Table 14
Primary
effect
of
fault

Thermal protection device and location

No. Motor fault

in cooling air circuit


Thermistors
on stator end windings
Thermocouples
in stator slot
on stator end winding
in cooling air circuit
in bearings
Resistance elements
in stator slot
in air circuit
in bearings
VP thermometers
in air circuit
in bearings

Stator
winding

Bearings*

Sustained overload

Excessive duty cycle operation

Prolonged reduced voltate

Excessive embient temperature

Restricted ventilation, blocked filters,


loss of cooling water

Recirculating air

Single phasing

Stall

Inertia too great. Starting overload

10

Thrust too high. Belt tension too high

11

Loss of cooling water

12

Incorrect lubricant

13

Loss of lubricant

Code

Good

Average

Poor-little
or no
protection

No
protection
at all

* In the case of rolling-element bearings, the increase in


heat that the devices can detect indicates that the
bearing has failed or is failing and any action based on
the indication of the device will usually only save
consequential damage.

26

Non-indicating fixed temperature devices


Thermistors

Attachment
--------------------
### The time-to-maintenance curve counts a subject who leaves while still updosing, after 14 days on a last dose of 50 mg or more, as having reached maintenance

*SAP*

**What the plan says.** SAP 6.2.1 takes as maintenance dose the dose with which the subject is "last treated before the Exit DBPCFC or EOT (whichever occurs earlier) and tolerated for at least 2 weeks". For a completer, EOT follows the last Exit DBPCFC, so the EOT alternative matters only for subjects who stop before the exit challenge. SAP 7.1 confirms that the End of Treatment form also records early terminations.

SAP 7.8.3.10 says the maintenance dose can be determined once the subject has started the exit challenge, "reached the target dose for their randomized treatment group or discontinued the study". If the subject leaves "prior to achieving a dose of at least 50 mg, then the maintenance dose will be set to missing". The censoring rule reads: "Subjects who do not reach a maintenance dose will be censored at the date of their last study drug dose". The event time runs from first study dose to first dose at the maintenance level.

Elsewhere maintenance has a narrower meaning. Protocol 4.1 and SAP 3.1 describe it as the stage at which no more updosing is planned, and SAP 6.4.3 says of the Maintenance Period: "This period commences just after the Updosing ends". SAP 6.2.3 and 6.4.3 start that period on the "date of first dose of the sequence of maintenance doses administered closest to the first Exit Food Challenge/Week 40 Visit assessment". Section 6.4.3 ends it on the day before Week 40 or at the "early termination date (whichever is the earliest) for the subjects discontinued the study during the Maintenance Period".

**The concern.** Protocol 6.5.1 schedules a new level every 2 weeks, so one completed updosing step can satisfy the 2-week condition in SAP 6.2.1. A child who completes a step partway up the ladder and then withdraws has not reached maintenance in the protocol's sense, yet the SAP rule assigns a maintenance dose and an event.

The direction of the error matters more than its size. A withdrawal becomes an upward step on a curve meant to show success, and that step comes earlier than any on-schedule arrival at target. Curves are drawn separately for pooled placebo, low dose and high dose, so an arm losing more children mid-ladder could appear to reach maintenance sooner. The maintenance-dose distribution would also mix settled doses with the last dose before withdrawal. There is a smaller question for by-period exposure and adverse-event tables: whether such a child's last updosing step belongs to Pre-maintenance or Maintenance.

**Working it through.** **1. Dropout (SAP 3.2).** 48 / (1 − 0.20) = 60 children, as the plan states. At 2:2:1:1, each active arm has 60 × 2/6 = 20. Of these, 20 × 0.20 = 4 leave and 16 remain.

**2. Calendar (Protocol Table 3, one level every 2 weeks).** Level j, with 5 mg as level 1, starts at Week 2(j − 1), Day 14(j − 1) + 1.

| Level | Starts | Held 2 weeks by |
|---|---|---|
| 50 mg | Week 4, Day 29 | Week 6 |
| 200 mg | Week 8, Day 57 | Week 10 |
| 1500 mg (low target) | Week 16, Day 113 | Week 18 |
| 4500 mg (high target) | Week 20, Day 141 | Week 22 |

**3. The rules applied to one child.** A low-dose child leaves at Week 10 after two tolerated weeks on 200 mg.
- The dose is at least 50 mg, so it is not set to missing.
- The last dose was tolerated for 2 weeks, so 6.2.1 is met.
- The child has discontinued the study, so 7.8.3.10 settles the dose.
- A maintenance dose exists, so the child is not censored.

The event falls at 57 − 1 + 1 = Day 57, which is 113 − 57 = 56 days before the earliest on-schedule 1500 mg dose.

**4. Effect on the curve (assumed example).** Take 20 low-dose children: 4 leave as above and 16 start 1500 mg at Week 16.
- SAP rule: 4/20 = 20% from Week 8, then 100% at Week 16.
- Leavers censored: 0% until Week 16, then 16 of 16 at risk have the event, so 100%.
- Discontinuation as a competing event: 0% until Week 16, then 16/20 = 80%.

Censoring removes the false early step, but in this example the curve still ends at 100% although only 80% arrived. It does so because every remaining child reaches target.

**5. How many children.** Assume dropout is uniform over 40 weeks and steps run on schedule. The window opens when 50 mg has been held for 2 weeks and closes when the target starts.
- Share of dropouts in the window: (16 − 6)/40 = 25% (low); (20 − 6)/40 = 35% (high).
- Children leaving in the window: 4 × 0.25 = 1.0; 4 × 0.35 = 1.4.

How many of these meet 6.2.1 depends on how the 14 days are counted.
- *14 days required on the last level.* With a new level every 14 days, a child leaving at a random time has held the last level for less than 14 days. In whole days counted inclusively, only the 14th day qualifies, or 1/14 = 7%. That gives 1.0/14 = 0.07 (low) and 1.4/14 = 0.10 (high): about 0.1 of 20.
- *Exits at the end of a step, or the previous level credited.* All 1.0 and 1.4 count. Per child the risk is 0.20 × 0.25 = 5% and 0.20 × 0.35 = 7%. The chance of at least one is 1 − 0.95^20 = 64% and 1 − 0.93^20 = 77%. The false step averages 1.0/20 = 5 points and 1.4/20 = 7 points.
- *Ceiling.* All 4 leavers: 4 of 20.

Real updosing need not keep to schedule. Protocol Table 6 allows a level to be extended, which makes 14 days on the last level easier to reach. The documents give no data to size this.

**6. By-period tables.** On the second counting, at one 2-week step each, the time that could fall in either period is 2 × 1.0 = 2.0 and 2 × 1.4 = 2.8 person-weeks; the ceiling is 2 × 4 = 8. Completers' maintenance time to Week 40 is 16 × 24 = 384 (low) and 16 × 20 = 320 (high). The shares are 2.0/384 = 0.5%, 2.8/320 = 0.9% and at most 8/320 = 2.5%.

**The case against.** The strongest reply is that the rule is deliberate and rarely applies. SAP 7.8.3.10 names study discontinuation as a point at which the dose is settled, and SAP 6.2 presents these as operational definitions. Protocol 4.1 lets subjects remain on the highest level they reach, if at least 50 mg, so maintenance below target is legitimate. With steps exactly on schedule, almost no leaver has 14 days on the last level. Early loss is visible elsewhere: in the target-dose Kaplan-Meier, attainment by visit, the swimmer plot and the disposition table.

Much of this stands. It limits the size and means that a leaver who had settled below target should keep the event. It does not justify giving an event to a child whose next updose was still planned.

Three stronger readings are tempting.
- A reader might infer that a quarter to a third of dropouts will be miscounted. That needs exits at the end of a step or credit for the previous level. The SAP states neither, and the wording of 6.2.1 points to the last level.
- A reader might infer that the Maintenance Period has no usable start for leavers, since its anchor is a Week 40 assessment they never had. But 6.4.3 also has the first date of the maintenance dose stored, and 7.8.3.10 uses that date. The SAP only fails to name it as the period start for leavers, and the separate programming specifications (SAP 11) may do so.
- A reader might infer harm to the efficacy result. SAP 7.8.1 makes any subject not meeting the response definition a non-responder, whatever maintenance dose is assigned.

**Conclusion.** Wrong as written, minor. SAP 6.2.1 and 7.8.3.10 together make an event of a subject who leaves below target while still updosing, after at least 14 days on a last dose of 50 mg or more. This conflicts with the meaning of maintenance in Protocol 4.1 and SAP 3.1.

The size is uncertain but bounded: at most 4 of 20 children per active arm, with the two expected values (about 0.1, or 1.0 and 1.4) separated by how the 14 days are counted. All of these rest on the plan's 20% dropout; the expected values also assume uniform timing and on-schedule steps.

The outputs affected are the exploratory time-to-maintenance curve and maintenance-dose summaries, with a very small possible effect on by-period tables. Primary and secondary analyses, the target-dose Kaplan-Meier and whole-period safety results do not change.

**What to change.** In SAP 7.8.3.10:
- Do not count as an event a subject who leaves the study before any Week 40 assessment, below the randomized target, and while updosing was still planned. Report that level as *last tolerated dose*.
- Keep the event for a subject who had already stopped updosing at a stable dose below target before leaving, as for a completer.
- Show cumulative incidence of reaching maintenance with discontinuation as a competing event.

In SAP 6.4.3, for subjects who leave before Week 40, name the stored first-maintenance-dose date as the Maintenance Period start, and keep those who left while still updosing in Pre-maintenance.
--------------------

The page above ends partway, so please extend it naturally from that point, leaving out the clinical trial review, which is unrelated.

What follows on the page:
Thermistors are semi-conducting resistance devices with a
positive temperature co-efficient and with the reference
temperature being fixed. They are used in conjuction with
a relay unit in an alarm or trip circuit. Separate sets of
thermistors are required for each function, i.e. trip and
alarm.
Thermistors are normally located in stator endwindings,
one to each phase.

Trip 140C (Type T 160)


Alarm 120 (Type T 140)
Response to change
in temperature
-

fast

Contacts (relay)

both normally open and normally


closed i.e. changeover switch

Terminals

in either main or separate terminal


box

Switching
temperature

usually adjustable depends on


instrument

Reference temperature Where temperature limited to class


B limits

Resistance elements (RTD)


A resistance element is a thermo-resistive device based on
the phenomenon that the electrical resistivity of any metal
increases as the temperature rises. They are used indirectly
with an instrument either to indicate temperature or in an
alarm and/or trip circuit.
Resistance elements can be used
in stator slots
in the air circuit
or in the bearings

(Type REX)
(Type REY)
(Type REZ)

Response to change
in temperature
-

fast

Nominal resistance -

100 ohms at 0oC for platinum (53


ohms at 0oC for copper elements
in Type REY and REZ)

Leads

two only is standard

In REX elements the resistance wire is would on a former


and mounted in a flat strip laminated plastic casing.

Terminals

in either main or separate terminal